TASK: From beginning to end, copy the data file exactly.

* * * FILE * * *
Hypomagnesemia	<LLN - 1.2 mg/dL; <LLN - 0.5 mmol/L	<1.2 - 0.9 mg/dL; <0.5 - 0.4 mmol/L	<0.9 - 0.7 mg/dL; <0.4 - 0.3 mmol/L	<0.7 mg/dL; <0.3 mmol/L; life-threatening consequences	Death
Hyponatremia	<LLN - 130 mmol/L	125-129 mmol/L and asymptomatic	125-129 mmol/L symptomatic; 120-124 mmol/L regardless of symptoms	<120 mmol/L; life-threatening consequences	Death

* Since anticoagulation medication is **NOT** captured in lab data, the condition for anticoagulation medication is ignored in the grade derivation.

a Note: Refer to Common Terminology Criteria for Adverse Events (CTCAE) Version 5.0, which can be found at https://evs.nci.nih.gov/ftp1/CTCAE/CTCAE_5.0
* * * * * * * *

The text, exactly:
Hypomagnesemia	<LLN - 1.2 mg/dL; <LLN - 0.5 mmol/L	<1.2 - 0.9 mg/dL; <0.5 - 0.4 mmol/L	<0.9 - 0.7 mg/dL; <0.4 - 0.3 mmol/L	<0.7 mg/dL; <0.3 mmol/L; life-threatening consequences	Death
Hyponatremia	<LLN - 130 mmol/L	125-129 mmol/L and asymptomatic	125-129 mmol/L symptomatic; 120-124 mmol/L regardless of symptoms	<120 mmol/L; life-threatening consequences	Death

* Since anticoagulation medication is **NOT** captured in lab data, the condition for anticoagulation medication is ignored in the grade derivation.

a Note: Refer to Common Terminology Criteria for Adverse Events (CTCAE) Version 5.0, which can be found at https://evs.nci.nih.gov/ftp1/CTCAE/CTCAE_5.0